When looking for something new to photograph, seek out the places in which you’ve seen it all. You’ll never be happier to be proven wrong.
By MICHAEL PERKINS
YOU CAN VIEW THE MAIN FUNCTION OF PHOTOGRAPHY AS TWOFOLD, with the deliberate creation of a vision as one path, and the arresting of time in its motion as the other. In the first case, we plan, conceive and execute at our leisure until the image that is behind our eye emerges on the page. In the second, we are hastening to capture and cage something that is in the act of disappearing. In one instance we compose. In the other, we preserve.
Sometimes the two purposes come together in one picture, although you seldom know it until after the image is made. Take the example below. In the moment, I was struck by the light patterns that bounced across the empty space of an event room at the visitor center for the Brooklyn Botanical Gardens. I wanted to do everything I could, exposure-wise, to dramatize the play of light in this special space. In addition to trying to create an image, however, I was also scurrying to keep a special number of factors from vanishing. I was both creating and preserving.
Obviously, the light you see would have had a dramatically different effect had the room been packed with, say, bodies or furniture, so its unobstructed path was one temporary condition. Another fleeting factor was the late afternoon light, which was, in addition to being extremely changeable, also one of the rare moments of pure sun the area had seen during a severely overcast day. It was as if the heavens opened up and angels were singing a song called, “Take The Picture, Already, Dummy”(perhaps you have heard this song yourself). Everything pointed to immediacy.
Full disclosure: getting this shot was not something that stretched me, or demanded exceptional skill. There was not one technically difficult factor in the making of this picture. You yourself have taken pictures like this. They are there and then they’re gone. But, they don’t get collected unless you see how fragile they are, and act in time. It’s not wizardry. It’s just acting on an instinct which, hopefully, gets sharper the longer you are in the game.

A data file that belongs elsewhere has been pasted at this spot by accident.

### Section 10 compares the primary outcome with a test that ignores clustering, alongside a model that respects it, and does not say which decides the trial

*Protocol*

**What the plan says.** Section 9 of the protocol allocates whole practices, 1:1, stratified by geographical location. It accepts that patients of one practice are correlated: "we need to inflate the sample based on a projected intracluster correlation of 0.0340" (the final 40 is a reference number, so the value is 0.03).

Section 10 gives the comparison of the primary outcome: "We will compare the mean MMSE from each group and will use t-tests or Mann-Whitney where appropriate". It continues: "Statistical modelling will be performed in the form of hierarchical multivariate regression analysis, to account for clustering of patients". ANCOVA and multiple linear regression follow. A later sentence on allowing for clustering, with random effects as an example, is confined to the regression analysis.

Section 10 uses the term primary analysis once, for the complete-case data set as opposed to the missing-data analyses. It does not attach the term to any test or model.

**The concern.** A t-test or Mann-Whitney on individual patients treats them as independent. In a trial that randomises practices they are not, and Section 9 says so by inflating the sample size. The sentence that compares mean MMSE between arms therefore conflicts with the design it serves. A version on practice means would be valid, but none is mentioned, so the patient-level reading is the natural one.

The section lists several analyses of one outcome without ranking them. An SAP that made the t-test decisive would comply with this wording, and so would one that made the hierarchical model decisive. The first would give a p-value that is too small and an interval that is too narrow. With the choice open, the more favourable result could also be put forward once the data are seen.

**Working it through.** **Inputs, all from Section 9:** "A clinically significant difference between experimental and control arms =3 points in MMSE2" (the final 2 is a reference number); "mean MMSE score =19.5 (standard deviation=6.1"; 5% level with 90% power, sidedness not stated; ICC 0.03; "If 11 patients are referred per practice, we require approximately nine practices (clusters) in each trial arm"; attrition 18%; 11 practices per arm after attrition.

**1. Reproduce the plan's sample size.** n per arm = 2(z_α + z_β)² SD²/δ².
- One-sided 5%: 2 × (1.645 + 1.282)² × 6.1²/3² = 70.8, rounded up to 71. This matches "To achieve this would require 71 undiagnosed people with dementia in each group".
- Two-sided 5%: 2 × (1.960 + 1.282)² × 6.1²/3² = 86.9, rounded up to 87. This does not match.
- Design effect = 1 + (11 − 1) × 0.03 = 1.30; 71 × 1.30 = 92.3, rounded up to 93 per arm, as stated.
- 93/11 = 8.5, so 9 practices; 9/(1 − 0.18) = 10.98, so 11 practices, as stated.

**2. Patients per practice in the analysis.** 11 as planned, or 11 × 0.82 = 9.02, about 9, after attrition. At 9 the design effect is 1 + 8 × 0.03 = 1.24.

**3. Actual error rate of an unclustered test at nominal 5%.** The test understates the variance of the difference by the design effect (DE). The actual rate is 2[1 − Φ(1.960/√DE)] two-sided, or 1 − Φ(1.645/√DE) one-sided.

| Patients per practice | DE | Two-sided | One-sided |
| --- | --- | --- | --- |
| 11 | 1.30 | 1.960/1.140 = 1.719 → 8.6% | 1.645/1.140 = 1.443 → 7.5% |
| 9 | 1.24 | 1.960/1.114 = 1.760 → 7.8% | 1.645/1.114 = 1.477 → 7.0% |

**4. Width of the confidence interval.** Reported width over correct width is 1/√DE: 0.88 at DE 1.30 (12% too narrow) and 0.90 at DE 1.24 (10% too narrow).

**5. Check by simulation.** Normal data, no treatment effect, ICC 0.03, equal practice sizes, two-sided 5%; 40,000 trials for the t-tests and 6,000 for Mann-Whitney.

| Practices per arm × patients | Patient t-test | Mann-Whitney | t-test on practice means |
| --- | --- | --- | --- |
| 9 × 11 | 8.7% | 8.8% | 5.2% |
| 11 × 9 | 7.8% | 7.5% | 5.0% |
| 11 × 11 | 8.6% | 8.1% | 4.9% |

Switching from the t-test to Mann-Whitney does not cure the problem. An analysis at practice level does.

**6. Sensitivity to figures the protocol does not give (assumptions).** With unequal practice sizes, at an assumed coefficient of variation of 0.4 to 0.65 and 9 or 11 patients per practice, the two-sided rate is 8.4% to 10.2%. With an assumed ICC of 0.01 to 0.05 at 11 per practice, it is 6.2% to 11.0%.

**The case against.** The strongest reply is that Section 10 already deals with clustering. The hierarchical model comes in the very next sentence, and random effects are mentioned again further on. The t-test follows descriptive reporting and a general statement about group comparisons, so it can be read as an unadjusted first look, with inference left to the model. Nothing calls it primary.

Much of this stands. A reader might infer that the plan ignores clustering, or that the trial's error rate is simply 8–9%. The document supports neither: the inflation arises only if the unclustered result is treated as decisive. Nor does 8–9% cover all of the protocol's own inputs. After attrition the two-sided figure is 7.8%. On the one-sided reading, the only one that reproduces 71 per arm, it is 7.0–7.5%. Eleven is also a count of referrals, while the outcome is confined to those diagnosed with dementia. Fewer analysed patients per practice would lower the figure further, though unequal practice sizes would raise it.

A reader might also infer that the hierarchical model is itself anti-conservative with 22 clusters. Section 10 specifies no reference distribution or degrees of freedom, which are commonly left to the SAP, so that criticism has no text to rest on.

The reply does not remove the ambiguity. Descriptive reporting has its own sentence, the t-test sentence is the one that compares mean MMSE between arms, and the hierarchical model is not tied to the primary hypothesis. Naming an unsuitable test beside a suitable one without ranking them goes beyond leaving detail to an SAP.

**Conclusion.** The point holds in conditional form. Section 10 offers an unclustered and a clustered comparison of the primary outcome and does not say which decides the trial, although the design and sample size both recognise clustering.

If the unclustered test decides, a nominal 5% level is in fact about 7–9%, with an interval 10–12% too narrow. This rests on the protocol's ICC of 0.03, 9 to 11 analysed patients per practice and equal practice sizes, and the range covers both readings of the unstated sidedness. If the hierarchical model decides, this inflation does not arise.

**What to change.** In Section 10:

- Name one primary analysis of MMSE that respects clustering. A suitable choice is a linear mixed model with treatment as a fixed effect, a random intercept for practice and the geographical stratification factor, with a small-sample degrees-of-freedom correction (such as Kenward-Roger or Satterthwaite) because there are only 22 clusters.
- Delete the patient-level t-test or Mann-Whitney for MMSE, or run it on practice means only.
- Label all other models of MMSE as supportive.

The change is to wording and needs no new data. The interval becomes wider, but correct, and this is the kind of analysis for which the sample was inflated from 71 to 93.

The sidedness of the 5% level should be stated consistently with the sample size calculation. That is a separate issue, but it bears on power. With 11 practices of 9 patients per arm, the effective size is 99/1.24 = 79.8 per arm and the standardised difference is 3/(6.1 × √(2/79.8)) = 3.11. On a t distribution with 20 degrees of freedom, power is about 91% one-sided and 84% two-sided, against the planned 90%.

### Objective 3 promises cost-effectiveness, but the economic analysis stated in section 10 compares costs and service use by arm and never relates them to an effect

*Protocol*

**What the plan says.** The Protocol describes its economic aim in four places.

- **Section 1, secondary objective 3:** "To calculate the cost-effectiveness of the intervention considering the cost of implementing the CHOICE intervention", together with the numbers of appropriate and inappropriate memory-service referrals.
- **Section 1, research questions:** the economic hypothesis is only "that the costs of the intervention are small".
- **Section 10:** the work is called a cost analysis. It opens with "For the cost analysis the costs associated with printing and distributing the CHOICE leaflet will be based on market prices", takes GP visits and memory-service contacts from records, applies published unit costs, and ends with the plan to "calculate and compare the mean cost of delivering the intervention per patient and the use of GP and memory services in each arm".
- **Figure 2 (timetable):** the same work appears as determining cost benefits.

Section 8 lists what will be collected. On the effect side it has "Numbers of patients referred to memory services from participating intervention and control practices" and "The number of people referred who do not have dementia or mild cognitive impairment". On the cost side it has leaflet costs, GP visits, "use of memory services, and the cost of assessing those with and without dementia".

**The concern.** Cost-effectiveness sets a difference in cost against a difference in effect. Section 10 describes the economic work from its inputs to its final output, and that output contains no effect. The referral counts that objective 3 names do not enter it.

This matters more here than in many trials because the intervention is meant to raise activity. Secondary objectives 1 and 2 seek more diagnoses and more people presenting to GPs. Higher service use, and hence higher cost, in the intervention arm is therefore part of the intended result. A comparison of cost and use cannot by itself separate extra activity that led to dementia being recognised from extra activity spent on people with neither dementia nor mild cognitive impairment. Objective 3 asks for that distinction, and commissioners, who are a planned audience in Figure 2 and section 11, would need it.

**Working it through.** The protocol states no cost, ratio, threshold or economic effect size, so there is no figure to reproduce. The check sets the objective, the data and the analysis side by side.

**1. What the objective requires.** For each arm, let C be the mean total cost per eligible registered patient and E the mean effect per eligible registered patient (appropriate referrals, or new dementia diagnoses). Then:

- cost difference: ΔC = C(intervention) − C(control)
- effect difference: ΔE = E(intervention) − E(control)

I often state one of my only primary commandments for photography as, Always Be Shooting. An important corollary to that rule might be, Always Be Ready To Shoot. Spot the potential in your surroundings quickly. Get used to the fact that many pictures will only dance before you for seconds at a time, flashing like heat lightning, then fading to oblivion. Picture-making is sometimes about casual and careful crafting of an image. And sometimes it’s a race of inches.
And sometimes it’s both.
By MICHAEL PERKINS
WHEN WE THINK OF URBAN BLOCKS, IT’S NATURAL TO THINK of those blocks as regular rectangles, well-regulated, even streets that run at direct parallels or hard right angles to each other. And while there certainly are cities with such mathematically uniform grids, some of the most interesting cities in the world don’t conform to this dreamy ideal in any way. And that means opportunities for photographers.
We’ve all seen street scenes in which the left and right sides of the road vanish directly toward the horizons, like staring down the middle of a railroad bed. But for the sake of dramatic urban images, it’s more fun to seek out the twisty mutants of city design; the s-and-z curves, the sudden zigzags, the trapezoids and triangles which signify confusion to cabbies and pedestrians but which mean good times for photogs. Let’s face it; snapping pictures of orderly things gets old fast. The very nature that makes us idealize “rightness” also makes us want to photograph “wrongness.”